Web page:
- Driving the organization to modify its personnel, detailing and community management policies and practices to support increased connectivity.
- Evolving their security regimes. Connectivity tools in the hands of Sailors may increase productivity, but they also increase the risk of releasing sensitive information to the outside world.
- Acknowledging and managing the technicalenvironment. It may be tempting to resist providing formal Navy support for new devices and applications because of the additional stress on thenetwork and the number of devices involved, but the genie is already out of the bottle. Navy networks may at first be tested and strained by hyperconnected Sailors.
- Working with their N6s as communication solution providers. Only with the help of trusted advisors will you be able to determine which solutions will be most appropriate for your particular situation at the moment. The N6 can bring you wisdom gleaned from other implementations and also help as a catalyst for organizational change in getting your IT department and operations on the same wavelength.
Tuesday, January 20, 2009
We are, or should be, a “band of brothers,” united in the pursuit of a common body of professional knowledge and skill, together in our willingness to make the sacrifices necessary to adhere to exemplary standards of ethical conduct, and sharing the unlimited liability of the soldier’s contract.
But, in the final analysis, the strength to persevere in the pursuit of excellence must come from within each individual. Some may characterize their guiding principle by the familiar motto, “to thine own self be true”—the old shaving mirror test. Others may account for their perseverance as the results of a traditional prayer to a traditional God. In any case, serving and growing in a worthwhile cause should provide all the meaning and fulfillment to life for which a reasonable man can hope.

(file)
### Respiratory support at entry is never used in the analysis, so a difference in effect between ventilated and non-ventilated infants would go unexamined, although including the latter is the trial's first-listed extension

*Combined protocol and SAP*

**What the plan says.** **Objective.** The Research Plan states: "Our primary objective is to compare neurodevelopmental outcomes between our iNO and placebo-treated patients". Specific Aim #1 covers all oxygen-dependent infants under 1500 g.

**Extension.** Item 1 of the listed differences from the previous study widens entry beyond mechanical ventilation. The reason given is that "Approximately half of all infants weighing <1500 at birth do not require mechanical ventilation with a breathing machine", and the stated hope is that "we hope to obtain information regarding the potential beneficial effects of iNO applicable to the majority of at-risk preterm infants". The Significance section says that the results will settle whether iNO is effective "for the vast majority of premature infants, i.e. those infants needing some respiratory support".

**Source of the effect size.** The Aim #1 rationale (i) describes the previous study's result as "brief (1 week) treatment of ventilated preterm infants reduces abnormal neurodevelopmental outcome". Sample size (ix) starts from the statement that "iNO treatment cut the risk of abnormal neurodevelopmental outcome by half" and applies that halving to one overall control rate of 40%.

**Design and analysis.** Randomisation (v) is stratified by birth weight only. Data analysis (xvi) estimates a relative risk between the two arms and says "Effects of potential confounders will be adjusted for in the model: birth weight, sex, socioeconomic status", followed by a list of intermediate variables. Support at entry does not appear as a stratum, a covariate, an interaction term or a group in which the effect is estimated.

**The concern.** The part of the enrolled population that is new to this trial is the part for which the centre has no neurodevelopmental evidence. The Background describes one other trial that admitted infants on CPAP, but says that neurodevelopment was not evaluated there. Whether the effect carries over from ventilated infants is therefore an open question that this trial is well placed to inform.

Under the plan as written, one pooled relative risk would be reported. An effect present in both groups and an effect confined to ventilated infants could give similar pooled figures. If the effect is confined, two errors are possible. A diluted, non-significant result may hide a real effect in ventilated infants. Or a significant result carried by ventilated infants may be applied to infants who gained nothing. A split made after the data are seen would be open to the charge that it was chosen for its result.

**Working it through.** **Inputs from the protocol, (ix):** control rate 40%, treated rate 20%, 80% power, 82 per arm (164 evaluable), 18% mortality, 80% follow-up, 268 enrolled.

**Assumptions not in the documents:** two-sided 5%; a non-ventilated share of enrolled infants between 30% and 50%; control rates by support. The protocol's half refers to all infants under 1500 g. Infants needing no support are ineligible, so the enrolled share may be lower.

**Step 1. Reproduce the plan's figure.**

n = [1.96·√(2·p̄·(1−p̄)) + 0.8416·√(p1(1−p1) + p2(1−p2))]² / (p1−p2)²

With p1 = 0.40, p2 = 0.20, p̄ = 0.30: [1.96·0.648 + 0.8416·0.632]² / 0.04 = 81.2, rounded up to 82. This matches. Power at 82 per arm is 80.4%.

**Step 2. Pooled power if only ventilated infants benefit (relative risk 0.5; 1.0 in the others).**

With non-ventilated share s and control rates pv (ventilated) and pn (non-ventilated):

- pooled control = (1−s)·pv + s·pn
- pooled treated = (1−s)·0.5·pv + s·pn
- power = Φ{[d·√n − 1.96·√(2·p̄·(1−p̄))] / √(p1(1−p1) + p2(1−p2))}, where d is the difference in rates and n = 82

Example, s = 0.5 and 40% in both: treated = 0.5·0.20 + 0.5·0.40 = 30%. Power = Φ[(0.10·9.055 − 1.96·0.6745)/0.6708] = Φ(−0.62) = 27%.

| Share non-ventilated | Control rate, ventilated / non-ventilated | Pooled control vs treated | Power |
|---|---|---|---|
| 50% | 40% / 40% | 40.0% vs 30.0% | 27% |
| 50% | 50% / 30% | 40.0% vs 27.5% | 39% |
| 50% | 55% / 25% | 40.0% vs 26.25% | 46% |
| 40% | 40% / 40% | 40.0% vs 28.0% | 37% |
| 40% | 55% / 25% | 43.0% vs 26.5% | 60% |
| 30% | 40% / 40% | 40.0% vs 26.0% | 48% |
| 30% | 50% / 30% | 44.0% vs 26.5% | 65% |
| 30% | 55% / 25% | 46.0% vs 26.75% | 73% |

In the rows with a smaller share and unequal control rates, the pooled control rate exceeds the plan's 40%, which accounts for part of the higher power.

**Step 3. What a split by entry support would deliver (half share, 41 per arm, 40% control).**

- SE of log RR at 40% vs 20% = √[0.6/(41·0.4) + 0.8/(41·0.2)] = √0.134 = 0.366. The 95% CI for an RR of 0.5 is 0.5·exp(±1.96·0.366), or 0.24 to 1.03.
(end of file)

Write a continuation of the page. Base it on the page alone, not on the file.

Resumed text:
Colonel John W. Grace
United States Marine Corps
Monday, January 19, 2009
Sunday, January 18, 2009
Much to my surprise and delight, Admiral Rickover was two totally different people, as I found when I was required by my Executive Officer to escort the Admiral below for his inspection of the USS Tecumseh (SSBN 628) during an Operational Reactor Safeguard Exam (ORSE). The Admiral and his inspection party came below through the after hatch, went through the Missile Compartment and by the Crews Mess, I announced “Attention on Deck’ as we entered the Missile Compartment and the Admiral said “ That is not necessary COB we have working Sailors here”. The CPO Quarters is adjacent to the Crew Mess and the Admiral told his inspection party to go to the Ward Room, he wanted to go in Chiefs Quarters. He knocked on the door before I could get to it and then removed his hat and entered, he asked if he could have this seat right next to the door, which he probably knew was my seat, I said “Yes Admiral, is there anything else I can get for you?” He said” No COB I’m fine for awhile”. He made all of us feel at ease almost instantaneously and begin asking the Chiefs questions, which were varied and friendly. He must have spent at least 15 minutes just asking questions and making comments, it was all quite relaxing and I was relieved that all the Chiefs presented the example they should. When Admiral Rickover was ready to leave Chiefs Quarters he said something about “Getting to the business he came for and that the Ward Room was probably having fits by now”. When I opened the door to let the Admiral exit Chiefs Quarters I looked down the passage way and saw the Executive Officer standing at the Wardroom door, and looking just a little anxious as I led the Admiral in that direction. The Executive Officer told me later that the Admiral was quite pleased with the Chiefs of the Tecumseh. That made me feel very good.